The Legend of Korra “Remembrances” & “Beyond The Wilds” REVIEWS
And we are back! A few of you might have noticed the lack of recap last week and that was intentional. Recapping a recap just does not leave much room for commentary. By now, most of you have learned the circumstances surrounding the episode, as detailed from Bryan Konietzko’s tumblr post. Long story short: Nick cut their budget. Instead of having to cut staff early, they went the “classic” anime route, produced a ‘Clips show” and there is really not much to say about it.
OK there are few things to say about it. “Remembrance” featured plenty of inside baseball, with the writers pointing out and laughing at some of the more absurd aspects of the show, while at the same time addressing many of the criticisms fans have had throughout its run in a playful manner. Mako’s section could almost be labeled “in defense of Mako” the writers giving the Firebender the opportunity to reflect and explain himself as if to say “Hey internet, Mako isn’t that jerk you keep trying to make him out to be.” Korra and Asumi’s section is the blandest, with the two leading ladies speaking to one another as if they themselves did not participate in any of the events of the entire series. However, what makes this episode is Varrick’s retelling and lampooning of events during his pitch for a new Nuktuk mover, in which he cast Bolin as the star. Because P.J. Byrne and John Michael Higgins voice work is so good and Varrick’s story is so engaging, you almost forget you were watching a clips show for a moment.
Luckily “Remembrance” was only a one time affair and “Beyond The Wilds” returns us to the normal Book 4 action. Balance has featured a lot of setup. Much of this storytelling has been very nuance, making it feel like a slow build, but without all its setup much of “Beyond The Wilds” would not work as well as it does. For much of the Book, Korra has been trying to heal herself. This process has taken her all around the world in an effort to try and forget her pain. She has had physical therapy with Katara, strength training with Toph, while making progress, her fears still remained. She wasn’t the fighter she used to be and begins to doubts she can still be the Avatar. Who would have thought what she needed was to confront the man who hurt her the most.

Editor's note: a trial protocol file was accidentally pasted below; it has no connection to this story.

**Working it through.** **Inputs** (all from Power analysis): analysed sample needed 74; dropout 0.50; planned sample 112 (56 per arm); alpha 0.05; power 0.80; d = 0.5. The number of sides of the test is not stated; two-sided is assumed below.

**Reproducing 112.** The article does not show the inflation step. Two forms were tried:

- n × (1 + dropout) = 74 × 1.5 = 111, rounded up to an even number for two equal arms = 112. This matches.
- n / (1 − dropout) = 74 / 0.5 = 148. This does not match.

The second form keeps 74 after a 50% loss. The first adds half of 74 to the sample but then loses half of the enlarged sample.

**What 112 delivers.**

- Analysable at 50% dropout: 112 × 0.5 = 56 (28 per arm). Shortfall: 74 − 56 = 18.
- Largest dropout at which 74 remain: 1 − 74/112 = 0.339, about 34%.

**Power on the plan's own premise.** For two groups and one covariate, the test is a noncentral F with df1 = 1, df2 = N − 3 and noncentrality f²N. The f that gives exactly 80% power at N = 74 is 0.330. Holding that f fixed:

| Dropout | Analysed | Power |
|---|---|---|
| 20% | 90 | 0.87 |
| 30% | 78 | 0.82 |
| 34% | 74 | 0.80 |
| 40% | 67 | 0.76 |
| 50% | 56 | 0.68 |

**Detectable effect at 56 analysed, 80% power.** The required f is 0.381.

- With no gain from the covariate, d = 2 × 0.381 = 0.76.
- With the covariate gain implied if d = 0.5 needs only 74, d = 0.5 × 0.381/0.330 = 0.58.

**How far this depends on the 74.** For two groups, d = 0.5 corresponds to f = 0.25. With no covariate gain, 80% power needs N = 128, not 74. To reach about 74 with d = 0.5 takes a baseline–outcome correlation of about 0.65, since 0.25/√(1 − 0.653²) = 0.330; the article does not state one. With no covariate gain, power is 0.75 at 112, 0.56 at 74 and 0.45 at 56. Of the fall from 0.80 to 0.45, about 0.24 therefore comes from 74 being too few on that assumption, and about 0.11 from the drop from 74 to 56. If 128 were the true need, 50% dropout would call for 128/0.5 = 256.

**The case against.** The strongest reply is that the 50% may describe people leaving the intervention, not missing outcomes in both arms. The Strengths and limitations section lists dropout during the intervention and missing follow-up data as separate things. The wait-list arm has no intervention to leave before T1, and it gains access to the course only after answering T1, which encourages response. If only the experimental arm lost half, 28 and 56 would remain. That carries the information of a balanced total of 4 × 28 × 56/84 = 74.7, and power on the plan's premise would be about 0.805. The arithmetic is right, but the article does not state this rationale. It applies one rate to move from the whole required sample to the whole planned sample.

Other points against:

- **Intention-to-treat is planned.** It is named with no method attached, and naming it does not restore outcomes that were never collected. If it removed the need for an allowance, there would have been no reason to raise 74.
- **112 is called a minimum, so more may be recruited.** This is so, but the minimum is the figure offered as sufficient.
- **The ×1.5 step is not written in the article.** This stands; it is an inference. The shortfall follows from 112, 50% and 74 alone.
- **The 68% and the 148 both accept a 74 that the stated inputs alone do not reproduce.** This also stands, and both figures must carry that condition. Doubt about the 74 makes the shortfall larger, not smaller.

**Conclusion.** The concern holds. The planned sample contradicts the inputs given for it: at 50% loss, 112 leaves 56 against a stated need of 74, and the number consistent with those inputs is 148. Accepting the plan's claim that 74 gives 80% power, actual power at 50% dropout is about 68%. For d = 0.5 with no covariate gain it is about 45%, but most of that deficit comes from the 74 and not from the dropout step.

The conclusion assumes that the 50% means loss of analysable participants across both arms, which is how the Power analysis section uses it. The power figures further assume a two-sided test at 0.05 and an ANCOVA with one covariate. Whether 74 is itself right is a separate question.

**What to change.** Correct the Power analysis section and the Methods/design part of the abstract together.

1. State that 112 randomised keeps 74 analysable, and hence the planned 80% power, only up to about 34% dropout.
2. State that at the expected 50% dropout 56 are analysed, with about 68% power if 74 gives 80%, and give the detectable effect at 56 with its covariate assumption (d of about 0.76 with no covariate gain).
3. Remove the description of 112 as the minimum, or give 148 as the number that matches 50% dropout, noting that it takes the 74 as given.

When we last saw Kuriva, she was harvesting Spirit Vine for her Spirit Bomb super weapon. This is having a negative effect (we can assume) on the Spirit Vines around the world, as the Spirt Wilds in Republic City begin attacking and adducting people into the Spirit World, first with our favorite slacker Airbender Ryu, his overly proud mother, their tour group and eventually Jinora. This is definitely an Avatar problem, but many are not sure Korra’s ready to handle this or the Kuriva problem. Riko and the other leaders are busy discussing what exactly the right choice of action against the Earth Empire is, but did not invite Korra to the table. They invite Wu…Perhaps worst for Korra to Tenzin is has slightly reverted back to “protective father mode” and after Jinora doesn’t want to lose Korra to the vines as well. Unable to enter the Spirit World because she is still being haunted by memories of her fight with Zaheer, Korra knows she needs to see her former foe and convinces Tenzin to let her.